Hawkins steps forward a bit. "Commander, if I may?" She pauses, and makes sure both Antareans can see her. "I don't think you realize the enormity of what is going on here. Regardless of anything else, we have you on sensors and with multiple eyewitnesses, for the murder of Ensign Quaker and the attempted murder of Lieutenant Brooks. That alone is enough to put you on a penal colony for several decades. Add in the threats to bomb the station and kill our people if we tried to stop you, and that's a few more decades. Once we pin the other bombings on you--and we will--you're looking at a life sentence. You will be treated well, but you will work, and you will not escape. You will not be martyrs. Ultimately, you won't even be remembered, most likely. We have larger wounds to heal from, unless you didn't hear about the war that just finished a couple of months ago." She steps forward, eyes flashing. "You are deluded. I have seen true tyranny, people who will conquer and genetically engineer races for their own ends, fleets of tens of thousands of ships bent on subduing everything in sight just because they can. The Federation is not like that. If your people want to leave, they can. They petitioned to join the Federation, they asked. If they ask to leave, if your world truly wants to leave, we will let them. We force feed nothing. The vaunted 'Federation culture' you imagine simply does not exist. The way things are out here is so different from the way things are on the core worlds, I can't begin to describe. But that doesn't matter. Because no one will care, no one will remember you. Not martyrs, not heroes, not even villains. Just sad, deluded men who grew old and died in a Federation penal colony for murder."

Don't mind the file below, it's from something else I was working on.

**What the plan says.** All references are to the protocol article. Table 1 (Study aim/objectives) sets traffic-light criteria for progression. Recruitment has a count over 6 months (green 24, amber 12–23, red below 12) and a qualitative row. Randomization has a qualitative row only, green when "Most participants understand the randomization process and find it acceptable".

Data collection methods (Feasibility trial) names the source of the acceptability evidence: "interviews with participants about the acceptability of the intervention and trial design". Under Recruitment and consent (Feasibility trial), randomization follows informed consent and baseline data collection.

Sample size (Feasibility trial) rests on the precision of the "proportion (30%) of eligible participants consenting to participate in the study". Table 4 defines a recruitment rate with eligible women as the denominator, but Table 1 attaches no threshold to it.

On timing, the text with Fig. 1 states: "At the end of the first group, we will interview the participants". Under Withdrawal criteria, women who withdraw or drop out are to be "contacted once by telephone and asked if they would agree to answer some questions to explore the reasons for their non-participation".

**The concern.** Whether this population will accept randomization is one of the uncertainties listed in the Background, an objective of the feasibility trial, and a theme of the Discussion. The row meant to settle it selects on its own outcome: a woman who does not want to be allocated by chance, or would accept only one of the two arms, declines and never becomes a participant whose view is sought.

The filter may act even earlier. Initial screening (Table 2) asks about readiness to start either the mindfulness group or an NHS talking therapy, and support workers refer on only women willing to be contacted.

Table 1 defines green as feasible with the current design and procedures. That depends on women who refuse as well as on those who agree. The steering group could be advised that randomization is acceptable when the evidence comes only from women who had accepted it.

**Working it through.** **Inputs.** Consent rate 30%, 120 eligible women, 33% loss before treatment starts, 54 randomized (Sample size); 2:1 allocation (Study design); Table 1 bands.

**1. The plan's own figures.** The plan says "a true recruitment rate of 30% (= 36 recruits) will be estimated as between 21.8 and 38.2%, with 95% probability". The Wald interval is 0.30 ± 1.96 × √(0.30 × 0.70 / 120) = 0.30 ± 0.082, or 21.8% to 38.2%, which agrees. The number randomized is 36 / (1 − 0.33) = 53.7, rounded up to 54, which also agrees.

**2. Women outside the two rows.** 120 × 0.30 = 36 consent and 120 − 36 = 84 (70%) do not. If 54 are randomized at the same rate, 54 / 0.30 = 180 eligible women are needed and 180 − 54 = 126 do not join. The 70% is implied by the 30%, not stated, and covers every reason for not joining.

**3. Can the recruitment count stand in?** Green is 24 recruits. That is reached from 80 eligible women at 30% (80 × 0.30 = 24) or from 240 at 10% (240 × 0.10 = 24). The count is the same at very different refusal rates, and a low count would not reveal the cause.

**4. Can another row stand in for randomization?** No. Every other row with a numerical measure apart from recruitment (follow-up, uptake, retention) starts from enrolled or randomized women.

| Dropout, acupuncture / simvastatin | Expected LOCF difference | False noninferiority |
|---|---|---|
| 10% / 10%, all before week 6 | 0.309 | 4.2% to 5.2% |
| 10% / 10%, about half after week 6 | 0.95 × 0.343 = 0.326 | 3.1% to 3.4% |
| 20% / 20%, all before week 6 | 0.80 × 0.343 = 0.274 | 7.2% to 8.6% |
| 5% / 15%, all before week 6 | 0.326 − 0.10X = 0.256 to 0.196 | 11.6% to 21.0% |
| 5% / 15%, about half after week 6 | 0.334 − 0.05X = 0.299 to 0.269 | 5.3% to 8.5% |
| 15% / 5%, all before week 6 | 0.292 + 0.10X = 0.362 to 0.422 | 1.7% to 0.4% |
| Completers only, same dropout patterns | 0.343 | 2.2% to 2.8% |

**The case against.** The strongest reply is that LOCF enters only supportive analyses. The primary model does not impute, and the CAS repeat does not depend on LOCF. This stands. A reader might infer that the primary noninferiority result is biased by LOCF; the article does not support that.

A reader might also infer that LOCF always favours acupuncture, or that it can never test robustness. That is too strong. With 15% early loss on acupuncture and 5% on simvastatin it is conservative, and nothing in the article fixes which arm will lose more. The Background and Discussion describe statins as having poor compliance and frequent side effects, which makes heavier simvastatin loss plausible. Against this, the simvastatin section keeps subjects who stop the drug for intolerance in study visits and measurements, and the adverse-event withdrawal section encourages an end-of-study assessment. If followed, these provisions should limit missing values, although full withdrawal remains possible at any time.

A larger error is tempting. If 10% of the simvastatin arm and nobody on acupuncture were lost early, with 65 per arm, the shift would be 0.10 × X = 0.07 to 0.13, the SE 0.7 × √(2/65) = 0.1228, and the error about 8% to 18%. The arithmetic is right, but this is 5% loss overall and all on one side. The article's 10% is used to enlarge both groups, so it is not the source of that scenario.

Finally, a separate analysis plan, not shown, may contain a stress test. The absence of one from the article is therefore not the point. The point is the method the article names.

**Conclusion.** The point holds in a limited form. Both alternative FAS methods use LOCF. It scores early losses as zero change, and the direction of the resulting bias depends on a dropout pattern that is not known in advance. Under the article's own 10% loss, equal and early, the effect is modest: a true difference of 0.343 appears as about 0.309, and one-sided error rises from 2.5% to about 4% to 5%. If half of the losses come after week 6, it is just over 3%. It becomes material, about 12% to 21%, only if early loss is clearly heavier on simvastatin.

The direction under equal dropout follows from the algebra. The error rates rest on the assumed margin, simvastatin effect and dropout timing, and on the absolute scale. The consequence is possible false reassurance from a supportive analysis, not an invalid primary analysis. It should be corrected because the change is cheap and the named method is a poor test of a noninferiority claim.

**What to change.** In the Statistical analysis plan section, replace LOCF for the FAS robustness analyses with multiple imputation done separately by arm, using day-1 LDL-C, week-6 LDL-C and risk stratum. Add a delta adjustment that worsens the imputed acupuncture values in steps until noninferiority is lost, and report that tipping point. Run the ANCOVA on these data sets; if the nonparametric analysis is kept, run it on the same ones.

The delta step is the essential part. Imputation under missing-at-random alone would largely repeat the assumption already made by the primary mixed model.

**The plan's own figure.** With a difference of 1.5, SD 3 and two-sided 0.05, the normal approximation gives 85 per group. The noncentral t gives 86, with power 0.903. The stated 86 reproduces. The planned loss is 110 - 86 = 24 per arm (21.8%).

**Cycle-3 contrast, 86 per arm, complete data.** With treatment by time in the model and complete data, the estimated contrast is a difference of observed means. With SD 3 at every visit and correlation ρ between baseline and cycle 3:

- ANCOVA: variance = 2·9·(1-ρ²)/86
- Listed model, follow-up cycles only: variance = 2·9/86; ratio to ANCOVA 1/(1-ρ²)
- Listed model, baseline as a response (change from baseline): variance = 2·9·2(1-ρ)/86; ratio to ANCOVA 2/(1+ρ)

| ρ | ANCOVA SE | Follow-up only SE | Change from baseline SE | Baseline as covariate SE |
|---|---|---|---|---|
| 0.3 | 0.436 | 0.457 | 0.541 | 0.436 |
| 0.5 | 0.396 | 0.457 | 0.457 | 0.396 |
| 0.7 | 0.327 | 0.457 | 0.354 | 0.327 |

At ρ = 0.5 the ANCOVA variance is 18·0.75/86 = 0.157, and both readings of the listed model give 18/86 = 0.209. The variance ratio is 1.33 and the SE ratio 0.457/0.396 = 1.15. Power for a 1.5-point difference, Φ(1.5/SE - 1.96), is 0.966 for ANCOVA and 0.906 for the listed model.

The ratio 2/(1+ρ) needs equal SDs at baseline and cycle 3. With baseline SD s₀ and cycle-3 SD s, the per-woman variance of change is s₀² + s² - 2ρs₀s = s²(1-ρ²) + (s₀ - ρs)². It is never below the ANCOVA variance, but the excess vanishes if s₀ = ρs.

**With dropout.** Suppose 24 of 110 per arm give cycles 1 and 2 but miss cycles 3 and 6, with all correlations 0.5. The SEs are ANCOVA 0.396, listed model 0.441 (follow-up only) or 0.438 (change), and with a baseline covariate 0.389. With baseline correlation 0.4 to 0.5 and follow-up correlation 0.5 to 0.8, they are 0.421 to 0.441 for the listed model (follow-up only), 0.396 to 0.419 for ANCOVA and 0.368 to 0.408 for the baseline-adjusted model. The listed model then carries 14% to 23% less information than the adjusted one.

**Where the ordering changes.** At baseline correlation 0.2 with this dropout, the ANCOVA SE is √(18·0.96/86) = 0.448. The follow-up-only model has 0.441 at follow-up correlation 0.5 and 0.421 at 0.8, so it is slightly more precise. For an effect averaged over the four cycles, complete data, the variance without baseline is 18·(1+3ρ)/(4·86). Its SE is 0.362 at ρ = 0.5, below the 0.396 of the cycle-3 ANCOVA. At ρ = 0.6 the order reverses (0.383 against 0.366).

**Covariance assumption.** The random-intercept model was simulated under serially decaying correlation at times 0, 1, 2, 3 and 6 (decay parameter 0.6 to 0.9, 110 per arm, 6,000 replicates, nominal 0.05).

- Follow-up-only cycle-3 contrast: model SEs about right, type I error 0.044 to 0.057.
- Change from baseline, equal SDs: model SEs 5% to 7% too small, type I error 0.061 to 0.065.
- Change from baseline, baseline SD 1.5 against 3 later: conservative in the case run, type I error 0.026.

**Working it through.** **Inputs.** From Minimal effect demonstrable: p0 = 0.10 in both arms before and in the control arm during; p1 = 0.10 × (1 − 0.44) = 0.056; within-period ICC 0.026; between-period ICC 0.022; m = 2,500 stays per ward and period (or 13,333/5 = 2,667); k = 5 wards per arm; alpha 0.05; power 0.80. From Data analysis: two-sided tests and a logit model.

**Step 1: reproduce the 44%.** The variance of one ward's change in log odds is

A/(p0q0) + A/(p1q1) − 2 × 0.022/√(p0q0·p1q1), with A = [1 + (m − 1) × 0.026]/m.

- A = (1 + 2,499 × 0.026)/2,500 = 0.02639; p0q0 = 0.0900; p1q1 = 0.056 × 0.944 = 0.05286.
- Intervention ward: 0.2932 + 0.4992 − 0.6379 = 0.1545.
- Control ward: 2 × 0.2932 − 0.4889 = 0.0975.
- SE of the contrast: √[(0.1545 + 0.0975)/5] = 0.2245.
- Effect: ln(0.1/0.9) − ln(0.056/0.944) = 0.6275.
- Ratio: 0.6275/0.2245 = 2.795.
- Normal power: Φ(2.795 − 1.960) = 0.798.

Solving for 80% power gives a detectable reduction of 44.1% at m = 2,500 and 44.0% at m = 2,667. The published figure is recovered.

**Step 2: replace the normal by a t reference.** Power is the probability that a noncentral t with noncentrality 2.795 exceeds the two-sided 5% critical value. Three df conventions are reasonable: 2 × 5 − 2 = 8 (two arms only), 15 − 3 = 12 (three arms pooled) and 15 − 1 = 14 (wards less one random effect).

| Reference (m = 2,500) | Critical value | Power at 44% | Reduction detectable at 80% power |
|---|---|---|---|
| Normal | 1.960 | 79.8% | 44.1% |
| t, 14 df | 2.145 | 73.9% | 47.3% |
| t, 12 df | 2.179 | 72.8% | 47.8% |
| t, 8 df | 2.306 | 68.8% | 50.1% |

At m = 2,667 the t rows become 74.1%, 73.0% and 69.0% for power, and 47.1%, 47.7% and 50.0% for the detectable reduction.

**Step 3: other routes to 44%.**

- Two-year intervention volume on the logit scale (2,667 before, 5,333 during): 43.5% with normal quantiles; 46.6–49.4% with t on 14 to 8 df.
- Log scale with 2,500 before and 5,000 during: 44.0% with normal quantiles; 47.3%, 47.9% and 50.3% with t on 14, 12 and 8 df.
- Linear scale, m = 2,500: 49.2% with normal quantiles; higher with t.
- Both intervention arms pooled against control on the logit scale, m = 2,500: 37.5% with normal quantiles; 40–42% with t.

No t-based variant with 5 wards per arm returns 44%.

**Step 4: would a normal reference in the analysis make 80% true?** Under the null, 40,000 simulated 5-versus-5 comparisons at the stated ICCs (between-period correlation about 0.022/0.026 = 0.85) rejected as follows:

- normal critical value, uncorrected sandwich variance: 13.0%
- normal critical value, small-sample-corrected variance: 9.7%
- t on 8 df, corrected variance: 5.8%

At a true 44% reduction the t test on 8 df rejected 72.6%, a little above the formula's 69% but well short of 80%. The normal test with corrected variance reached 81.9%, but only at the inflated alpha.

Volchenkov steps back a bit as he hears the Captain, nodding a bit. Listening to what she says, he studies the Antareans, to see how they will react to this.

The other Antarean, the quiet one, steps forward. "We should tell them, Man'Gath. Maybe if we tell them--"